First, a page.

How to Resolve the High Resource Consumption of WordPress Admin-ajax.php Process

WordPress Heartbeat is an API introduced in version 3.6 back in the days. This API simulates the bidirectional connection between the client browser and the server where the WordPress site is hosted. The API features many implementations but the most important are:

  • Live communication between the client’s browser and the web-server with Ajax (no web page refresh needed)
  • Improved user session management
  • Tracking of different post revisions
  • Auto-Saving posts

With such features, it is undoubtedly quite a handy tool that is fully enabled by default in WordPress.

The Problem

Recently we discovered that due to the Heartbeat functionality, our Shared Hosting clients are experienced a major issue with the resource consumption of their websites. It appears that in order for the WordPress Heartbeat to work properly, it spawns an additional admin-ajax.php process, which is making the Ajax requests to the index.php file of the wp-admin section.

Here is a simple example:

00:45:11 "POST /wp-admin/admin-ajax.php ""
00:45:67 "POST /wp-admin/admin-ajax.php ""

This is resulting in the constant spawn of new admin-ajax.php processes which are consuming quite a lot of resources:

503 user 20 0 358m 33.8 0.2 0:00.35 /home/user/public_html/wp-admin/admin-ajax.php
508 user 20 0 387m 25.1 0.4 0:00.79 /home/user/public_html/wp-admin/admin-ajax.php

The amount of spawned processes sometimes exceeds the number of allowed processes on our Shared Hosting environment, and this is resulting in 508 – “Resource limit reached”. This error can also be received if there is no CPU/RAM available for your account. That can happen because it has reached the virtually assigned limits or the hardware limitation in case you are using a service like our Dedicated Servers.

The Solution

The only common solution applicable by every WordPress user is actually quite a simple one – You need to either disable the Heartbeat API or you need a way to control it.

To control the API, you need to be fully aware of what it does, and also you should be well familiar with the code and the functionality of the WordPress application. In case you do not have the time to spare in order to check all the whitepapers, you should read the next few lines of this post.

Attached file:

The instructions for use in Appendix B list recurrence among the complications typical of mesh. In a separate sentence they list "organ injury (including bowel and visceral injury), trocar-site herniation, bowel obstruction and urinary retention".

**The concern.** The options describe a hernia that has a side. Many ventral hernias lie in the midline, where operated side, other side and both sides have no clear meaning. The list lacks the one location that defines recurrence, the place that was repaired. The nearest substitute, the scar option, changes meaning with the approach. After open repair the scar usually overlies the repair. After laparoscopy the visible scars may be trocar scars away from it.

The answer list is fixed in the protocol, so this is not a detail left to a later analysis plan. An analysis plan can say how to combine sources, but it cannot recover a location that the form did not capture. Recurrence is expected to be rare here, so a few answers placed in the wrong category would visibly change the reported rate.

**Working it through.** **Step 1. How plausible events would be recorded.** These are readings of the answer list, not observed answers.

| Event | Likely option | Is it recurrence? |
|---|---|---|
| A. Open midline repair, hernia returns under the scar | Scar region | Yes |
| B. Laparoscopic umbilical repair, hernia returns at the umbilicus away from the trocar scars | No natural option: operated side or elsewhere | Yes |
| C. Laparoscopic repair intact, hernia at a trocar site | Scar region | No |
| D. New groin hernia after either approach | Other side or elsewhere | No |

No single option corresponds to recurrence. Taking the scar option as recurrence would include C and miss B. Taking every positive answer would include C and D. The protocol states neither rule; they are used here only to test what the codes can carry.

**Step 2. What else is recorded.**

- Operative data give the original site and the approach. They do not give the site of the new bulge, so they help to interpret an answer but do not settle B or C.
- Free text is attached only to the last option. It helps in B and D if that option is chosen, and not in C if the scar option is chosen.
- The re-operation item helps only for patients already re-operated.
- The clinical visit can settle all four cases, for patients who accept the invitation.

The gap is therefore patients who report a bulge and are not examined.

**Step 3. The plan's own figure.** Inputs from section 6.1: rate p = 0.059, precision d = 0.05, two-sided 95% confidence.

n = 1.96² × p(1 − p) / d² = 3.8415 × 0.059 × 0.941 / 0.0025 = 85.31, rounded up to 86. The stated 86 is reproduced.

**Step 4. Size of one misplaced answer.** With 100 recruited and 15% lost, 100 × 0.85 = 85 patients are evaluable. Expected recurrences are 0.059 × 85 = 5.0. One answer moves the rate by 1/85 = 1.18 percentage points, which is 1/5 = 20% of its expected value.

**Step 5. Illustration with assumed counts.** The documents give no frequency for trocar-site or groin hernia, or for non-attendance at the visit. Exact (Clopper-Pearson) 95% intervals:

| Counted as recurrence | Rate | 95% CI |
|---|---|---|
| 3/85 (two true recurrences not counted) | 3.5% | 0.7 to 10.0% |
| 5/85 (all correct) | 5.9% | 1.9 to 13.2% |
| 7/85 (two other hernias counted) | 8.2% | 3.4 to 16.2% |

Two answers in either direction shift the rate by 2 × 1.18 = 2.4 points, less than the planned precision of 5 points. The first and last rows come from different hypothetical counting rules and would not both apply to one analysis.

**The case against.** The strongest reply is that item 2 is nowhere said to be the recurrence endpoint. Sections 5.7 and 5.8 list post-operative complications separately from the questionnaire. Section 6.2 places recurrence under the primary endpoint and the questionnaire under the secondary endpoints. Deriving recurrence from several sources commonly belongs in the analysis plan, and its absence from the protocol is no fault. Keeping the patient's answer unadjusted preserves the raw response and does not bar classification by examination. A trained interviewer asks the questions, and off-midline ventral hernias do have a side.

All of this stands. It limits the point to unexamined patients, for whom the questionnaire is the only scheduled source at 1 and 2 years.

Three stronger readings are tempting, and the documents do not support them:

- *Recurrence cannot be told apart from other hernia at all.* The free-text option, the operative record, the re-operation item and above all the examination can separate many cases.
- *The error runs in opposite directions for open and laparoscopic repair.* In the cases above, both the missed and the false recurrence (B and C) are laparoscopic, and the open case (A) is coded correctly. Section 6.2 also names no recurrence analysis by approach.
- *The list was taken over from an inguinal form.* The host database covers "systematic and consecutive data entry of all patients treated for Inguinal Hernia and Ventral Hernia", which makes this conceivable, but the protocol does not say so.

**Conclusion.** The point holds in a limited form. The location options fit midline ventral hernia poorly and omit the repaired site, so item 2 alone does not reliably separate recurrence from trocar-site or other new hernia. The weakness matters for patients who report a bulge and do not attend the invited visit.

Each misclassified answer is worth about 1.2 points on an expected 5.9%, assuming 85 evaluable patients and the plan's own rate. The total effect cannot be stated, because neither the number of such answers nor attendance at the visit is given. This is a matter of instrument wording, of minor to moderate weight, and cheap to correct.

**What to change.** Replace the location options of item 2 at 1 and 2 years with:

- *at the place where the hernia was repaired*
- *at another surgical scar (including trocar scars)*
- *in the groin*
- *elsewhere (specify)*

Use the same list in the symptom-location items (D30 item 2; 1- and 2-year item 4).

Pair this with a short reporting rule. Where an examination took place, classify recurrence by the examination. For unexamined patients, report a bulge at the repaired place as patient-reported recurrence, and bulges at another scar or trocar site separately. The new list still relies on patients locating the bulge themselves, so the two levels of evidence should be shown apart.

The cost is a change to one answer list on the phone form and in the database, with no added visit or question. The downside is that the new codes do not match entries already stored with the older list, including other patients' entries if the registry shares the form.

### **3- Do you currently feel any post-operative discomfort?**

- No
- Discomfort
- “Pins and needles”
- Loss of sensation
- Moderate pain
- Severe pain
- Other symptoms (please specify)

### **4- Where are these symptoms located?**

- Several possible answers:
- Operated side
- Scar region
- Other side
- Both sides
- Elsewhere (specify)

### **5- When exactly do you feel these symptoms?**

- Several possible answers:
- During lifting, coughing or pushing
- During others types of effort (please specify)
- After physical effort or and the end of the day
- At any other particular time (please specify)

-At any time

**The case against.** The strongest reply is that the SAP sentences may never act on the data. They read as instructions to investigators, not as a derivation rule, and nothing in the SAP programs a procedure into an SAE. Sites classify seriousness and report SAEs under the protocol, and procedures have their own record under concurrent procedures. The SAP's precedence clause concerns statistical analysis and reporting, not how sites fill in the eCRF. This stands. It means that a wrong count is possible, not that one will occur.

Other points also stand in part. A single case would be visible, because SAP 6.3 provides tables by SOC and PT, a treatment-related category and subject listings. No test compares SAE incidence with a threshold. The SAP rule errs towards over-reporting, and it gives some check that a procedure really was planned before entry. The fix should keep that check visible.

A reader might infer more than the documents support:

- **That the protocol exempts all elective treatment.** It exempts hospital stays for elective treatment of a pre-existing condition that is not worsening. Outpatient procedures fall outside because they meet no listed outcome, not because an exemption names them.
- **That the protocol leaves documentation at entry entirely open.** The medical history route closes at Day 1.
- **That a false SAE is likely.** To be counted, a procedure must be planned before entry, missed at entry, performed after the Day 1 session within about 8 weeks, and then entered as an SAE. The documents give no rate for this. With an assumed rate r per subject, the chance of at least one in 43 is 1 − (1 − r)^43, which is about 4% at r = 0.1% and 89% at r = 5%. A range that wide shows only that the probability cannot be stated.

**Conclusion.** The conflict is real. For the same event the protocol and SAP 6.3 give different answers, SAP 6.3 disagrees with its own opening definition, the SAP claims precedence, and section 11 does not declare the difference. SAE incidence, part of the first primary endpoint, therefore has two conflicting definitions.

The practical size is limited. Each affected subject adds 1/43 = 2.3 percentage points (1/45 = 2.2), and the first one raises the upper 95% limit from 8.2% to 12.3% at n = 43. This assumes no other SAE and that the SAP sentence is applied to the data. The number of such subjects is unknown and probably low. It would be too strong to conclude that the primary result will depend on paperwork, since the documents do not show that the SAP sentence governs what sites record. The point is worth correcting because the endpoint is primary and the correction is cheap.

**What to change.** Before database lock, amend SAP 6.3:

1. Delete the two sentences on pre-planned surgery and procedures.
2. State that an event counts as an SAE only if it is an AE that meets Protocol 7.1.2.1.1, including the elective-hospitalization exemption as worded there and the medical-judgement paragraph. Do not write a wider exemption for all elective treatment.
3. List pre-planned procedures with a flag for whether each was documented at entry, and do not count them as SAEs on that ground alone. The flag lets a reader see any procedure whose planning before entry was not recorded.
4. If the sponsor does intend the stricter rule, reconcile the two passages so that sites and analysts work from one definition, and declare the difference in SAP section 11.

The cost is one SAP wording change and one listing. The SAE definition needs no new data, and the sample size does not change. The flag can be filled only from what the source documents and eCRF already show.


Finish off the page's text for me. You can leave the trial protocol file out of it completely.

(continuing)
The simplest and most effective solution to this issue is to install a plugin called Heartbeat Control. If you are not quite sure how to do that, please check our “Managing the plugins of your website” tutorial, where you will receive detailed and well-structured information on how to perform plugin installations.

Heartbeat Control Plugin Installation

Once you install the plugin, you will need to activate it, and then an additional item named Heartbeat Control will emerge into the Settings menu of your WordPress application.

Access Heartbeat Control Plugin Settings

If you click on that item, you will see quite a simple interface for the management of the Heartbeat API. Here you can use the Disable Heartbeat options to stop the API in your WordPress Dashboard, Frontend, or Post Editor sections. Click on the Save Changes button to preserve the configuration.

Modify Heartbeat Control Settings in WordPress

The Conclusion

Heartbeat is not mandatory for your WordPress website to work properly, and indeed this is the reason why sometimes WordPress owners are experiencing severe resource consumption issues with their web hosting services. FastComet fully supports the suggested fix, and we will gladly apply it for any customer of our services who would like to boost the performance of the used WordPress application.


Christopher has many years of experience leading teams in the fields of Technical support, Server Administration, and Product Development. He mainly works on the backend, helping to create the infrastructure that powers FastComet. He is responsible for flawless migrations and quick and efficient answers to client questions. He also monitors our network status and jumps in to solve time-sensitive issues like DDoS attacks and stops malicious attempts in their tracks. Christopher’s primarily responsible for making sure that our servers purr along, and has worked tirelessly to improve automation at FastComet.